Protest planned in Marietta
The right to assemble, and peacefully protest is to be upheld in Marietta on Sunday, as local residents plan to make their feelings known about issues of racism across the country.
The city will be one of hundreds nationwide to protest after the death last week of a black Minnesota man while being arrested. The officer who restrained him with a knee on his neck has been charged with third-degree murder.
“When I sit any potential officer in that chair and hire them on, it is with the understanding that they are willing to take a bullet for anyone in defense of anyone’s constitutional rights at any time,” said Marietta Police Chief Rodney Hupp on Monday.
Hupp said he has watched the viral video footage showing the death of Floyd which sparked both peaceful and violent protests over the last week across the nation.
“I am deeply ashamed of that police officer,” said Hupp. “I was concerned, and confused given my training, but will not do to him, what he is accused of doing to Mr. Floyd. I will not be his judge, jury and executioner. I will wait and trust in the jury of 12 and the judge overseeing the case, the prosecutor and the defense attorney to conduct the laws that we as officers swear to uphold.”
On Sunday, an organized, peaceful march traveled down Market Street in Parkersburg to recognize the death of Floyd and speak out against racism and police brutality.
It was both surrounded and escorted by Wood County Sheriff’s deputies, and Parkersburg City Police and for the most part remained peaceful.
But when Hupp learned of individuals attending armed, and some reports of said individuals waving their guns while moving along the march route, he called the actions “counterproductive.”
“If you have a weapon and it stays slung or holstered, there’s not a problem,” said Hupp. “And certainly in this area, it’s counterproductive and unnecessary as a point of courtesy.”
This coming Sunday, a separate protest is being organized to stay in East Muskingum Park.
“My goal is to give the platform. I’m just a small white girl but I know I have this privilege to give this platform and to listen,” said organizer Hayla Zyla-Dennis, 22, of Marietta. “Please check your intentions in coming… we ask that you do not promote violence or hate.”
Zyla-Dennis said she filled out a park event permit at Marietta City Hall with the guidance of Councilman Geoff Schenkel Monday afternoon and is scheduled to go over safety plans and goals of the event today with Schenkel and Safety-Service Director Steve Wetz.
“At the beginning, we will be holding eight minutes and 48 seconds of silence to remember the time that George Floyd was pinned by the neck and suffocated by that officer then we’ll spend about 10 minutes giving people of color the option to speak about their experiences and what it’s like being black or another minority in the Mid-Ohio Valley,” she said.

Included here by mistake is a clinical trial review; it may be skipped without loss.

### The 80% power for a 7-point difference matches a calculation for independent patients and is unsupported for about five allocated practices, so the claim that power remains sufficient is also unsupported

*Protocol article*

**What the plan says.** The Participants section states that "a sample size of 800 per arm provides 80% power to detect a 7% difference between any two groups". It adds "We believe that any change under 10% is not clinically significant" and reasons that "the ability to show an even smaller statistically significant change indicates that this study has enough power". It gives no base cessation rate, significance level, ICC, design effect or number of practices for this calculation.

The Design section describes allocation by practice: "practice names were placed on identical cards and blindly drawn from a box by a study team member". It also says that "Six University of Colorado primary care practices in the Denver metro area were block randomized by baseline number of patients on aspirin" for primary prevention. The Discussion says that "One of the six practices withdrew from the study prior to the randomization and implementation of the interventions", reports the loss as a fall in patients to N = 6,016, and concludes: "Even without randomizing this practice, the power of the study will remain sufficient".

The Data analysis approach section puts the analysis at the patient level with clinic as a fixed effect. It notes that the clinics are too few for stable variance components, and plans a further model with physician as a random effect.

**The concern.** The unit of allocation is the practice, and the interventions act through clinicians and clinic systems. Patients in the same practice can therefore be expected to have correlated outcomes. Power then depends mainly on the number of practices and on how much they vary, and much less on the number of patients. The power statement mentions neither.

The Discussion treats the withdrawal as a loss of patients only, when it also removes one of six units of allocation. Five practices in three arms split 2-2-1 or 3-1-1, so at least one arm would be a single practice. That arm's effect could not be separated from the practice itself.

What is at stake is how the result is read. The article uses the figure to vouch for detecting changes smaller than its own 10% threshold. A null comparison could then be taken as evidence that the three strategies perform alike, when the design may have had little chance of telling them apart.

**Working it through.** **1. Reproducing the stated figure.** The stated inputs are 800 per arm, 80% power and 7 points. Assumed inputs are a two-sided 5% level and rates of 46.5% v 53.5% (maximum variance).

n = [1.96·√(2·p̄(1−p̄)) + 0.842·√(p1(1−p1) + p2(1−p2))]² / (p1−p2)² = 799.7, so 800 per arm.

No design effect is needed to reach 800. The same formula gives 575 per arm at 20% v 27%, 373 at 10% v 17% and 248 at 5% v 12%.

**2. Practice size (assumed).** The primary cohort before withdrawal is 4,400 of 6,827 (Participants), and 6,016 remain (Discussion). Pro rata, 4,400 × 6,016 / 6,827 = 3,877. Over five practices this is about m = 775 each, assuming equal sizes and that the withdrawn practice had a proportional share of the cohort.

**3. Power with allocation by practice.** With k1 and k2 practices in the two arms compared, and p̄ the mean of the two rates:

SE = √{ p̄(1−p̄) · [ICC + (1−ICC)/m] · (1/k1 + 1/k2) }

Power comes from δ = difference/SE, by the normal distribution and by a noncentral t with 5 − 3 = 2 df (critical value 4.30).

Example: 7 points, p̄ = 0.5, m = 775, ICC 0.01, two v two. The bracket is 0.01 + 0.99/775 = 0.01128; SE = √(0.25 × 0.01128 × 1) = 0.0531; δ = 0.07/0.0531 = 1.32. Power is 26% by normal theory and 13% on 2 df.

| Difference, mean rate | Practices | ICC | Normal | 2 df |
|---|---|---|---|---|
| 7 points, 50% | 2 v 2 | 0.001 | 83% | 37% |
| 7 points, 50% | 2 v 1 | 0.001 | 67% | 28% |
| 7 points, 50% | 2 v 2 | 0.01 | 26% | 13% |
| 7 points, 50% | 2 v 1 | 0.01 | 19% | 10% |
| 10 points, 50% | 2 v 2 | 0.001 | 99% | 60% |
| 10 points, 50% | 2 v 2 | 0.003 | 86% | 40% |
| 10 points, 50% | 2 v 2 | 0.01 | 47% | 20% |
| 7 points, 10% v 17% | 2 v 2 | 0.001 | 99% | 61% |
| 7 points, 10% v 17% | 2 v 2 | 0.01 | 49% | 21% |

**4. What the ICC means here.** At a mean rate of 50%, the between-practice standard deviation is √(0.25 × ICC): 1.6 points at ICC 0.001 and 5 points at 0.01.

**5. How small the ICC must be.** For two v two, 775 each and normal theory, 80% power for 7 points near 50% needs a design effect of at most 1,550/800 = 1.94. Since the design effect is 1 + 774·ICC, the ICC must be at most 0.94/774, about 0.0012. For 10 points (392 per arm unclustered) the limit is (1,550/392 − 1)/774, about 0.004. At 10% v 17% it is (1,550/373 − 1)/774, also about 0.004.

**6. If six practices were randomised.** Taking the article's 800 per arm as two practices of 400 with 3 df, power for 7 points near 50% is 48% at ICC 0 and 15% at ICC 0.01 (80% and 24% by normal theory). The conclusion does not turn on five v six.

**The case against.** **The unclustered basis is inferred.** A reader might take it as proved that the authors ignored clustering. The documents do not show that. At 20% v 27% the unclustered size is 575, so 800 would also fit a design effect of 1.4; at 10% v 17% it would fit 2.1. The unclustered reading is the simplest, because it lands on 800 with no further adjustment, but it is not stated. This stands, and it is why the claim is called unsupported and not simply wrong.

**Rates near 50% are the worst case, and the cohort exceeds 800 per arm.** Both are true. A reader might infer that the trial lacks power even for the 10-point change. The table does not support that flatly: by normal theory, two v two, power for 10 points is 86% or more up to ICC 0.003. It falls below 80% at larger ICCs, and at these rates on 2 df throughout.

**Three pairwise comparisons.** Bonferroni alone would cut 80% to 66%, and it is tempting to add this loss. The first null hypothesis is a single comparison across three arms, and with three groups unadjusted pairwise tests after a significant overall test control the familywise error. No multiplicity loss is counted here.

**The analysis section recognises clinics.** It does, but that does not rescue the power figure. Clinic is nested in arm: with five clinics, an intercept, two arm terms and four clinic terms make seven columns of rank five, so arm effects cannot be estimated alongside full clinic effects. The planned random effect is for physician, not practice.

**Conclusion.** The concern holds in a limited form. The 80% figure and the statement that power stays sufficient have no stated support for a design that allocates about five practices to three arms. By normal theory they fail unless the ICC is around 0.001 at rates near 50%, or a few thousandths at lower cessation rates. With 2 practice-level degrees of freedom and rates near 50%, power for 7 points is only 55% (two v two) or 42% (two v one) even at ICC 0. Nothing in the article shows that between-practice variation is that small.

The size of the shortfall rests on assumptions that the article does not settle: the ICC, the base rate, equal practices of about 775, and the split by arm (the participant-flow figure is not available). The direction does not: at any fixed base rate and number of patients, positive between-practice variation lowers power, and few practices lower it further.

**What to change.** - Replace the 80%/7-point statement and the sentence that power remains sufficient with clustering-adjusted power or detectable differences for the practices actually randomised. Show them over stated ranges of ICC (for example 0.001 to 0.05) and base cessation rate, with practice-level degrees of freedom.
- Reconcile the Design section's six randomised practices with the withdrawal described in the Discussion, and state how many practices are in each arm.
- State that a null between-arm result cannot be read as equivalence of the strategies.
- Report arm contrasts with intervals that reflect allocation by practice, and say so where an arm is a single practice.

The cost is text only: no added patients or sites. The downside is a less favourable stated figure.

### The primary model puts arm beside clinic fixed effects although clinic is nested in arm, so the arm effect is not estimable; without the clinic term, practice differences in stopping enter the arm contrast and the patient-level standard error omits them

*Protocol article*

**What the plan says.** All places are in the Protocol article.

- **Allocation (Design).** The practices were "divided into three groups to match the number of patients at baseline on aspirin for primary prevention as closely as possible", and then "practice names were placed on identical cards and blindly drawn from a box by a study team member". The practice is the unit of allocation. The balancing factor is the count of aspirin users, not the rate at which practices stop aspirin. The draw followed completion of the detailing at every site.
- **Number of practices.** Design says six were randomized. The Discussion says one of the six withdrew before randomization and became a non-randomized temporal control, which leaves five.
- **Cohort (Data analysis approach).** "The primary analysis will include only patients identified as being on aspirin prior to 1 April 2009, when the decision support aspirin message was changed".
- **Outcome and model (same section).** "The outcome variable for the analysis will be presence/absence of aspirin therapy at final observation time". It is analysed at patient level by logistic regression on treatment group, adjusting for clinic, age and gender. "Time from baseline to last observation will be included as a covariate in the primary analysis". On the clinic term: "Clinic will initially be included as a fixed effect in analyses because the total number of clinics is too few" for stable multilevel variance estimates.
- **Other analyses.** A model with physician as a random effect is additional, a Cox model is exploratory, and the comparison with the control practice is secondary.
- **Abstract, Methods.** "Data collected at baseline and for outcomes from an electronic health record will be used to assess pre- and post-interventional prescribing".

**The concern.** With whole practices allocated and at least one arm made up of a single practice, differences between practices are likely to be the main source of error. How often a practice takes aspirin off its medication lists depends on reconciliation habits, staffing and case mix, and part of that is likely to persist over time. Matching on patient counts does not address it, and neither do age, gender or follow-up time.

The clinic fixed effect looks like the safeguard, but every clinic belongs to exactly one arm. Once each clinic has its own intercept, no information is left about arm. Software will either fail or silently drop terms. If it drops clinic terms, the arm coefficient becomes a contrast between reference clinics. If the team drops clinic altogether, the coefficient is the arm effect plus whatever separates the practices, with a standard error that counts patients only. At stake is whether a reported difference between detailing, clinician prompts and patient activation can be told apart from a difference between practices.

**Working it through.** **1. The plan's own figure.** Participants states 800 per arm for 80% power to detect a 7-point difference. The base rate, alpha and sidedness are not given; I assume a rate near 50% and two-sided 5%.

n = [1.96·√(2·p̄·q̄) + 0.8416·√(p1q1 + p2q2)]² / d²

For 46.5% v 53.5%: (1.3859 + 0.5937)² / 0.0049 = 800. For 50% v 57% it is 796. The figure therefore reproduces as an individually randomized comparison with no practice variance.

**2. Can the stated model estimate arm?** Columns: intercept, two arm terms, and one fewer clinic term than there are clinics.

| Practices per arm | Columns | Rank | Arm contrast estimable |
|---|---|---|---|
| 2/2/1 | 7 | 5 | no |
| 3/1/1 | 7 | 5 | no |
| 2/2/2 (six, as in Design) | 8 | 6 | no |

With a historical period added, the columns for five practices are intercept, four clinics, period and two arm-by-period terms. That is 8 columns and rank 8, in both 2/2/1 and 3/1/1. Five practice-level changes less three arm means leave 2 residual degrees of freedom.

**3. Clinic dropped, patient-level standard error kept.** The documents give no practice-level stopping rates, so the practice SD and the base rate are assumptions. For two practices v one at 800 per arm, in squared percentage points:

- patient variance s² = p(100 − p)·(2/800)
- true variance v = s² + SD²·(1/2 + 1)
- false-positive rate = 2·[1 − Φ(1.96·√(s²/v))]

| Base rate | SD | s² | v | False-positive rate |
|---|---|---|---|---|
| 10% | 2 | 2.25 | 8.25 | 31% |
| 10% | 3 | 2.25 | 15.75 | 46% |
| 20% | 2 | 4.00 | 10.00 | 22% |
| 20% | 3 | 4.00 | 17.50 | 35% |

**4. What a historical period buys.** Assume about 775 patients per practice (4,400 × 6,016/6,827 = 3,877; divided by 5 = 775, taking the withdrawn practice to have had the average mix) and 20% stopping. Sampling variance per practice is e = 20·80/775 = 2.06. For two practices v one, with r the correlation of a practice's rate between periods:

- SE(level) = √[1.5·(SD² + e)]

Zyla-Dennis said she then plans to remain with the contingent that gathers for the rest of the hour in silence.
“(We’ll be) standing, or kneeling, or holding signs peacefully,” she explained.
Some people of color who attended the march in Parkersburg Sunday said they plan to attend Marietta’s event, too.
“It’s hard, especially when you’ve been raised that if there’s anything to do with the cops you go the other way,” said Troy Phillip Mathews, 21, of Parkersburg, noting his mother in New York told him not to attend the peaceful Parkersburg march.
Mathews roommate, Shawn Malepa, 27, of Parkersburg, said he was also warned by his mother to be vigilant and keep in mind safety after watching news reports of larger city protests turning violent.
“But she knows her son and knows I can’t not speak out,” he said. “But we have families, too.”
Chief Hupp said maintaining the peaceful and clear message of the protest will be key to maintaining the safety of all people and property this coming Sunday.
Hupp said his office is often copied on requests for events, whether they occur in a city-owned park or (with separate permits) utilize a city street.
City Law Director Paul Bertram also explained Monday that if, for example, the protest organizers were seeking to march down a city street, they would need a parade permit, unless staying to a sidewalk.
“This comes down to the (U.S.) Supreme Court rulings on local governments being allowed to restrict assembly with time, place and manner to maintain public safety and access to other business and while protecting the right to free speech,” Bertram explained.
Depending on the type and location of such an event, four different city permits may be obtained in the mayor’s office by request.
Those permits vary in fee between $0-300.
Janelle Patterson may be reached at firstname.lastname@example.org.
If you go:
•What: A peaceful protest against police brutality and racism.
•When: June 7 at noon.
• Where: East Muskingum Park, Front Street, Marietta.
• Who: All are invited to peacefully attend.
• Ground rules; physical violence against others, brandishing of weapons, vocal threats of violence, destruction of property and looting will not be tolerated.
• Tentative schedule:
– Noon-12:09 p.m.: Silence in memory of the death of George Floyd.
– 12:10-12:20 p.m.: Time for persons of color to share their experiences with racism in the Mid-Ohio Valley.
– 12:20-1 p.m. Silent standing, kneeling and laying down on the ground in protest of racism and brutality.
Sources: Halya Zyla-Dennis, Marietta Police Department.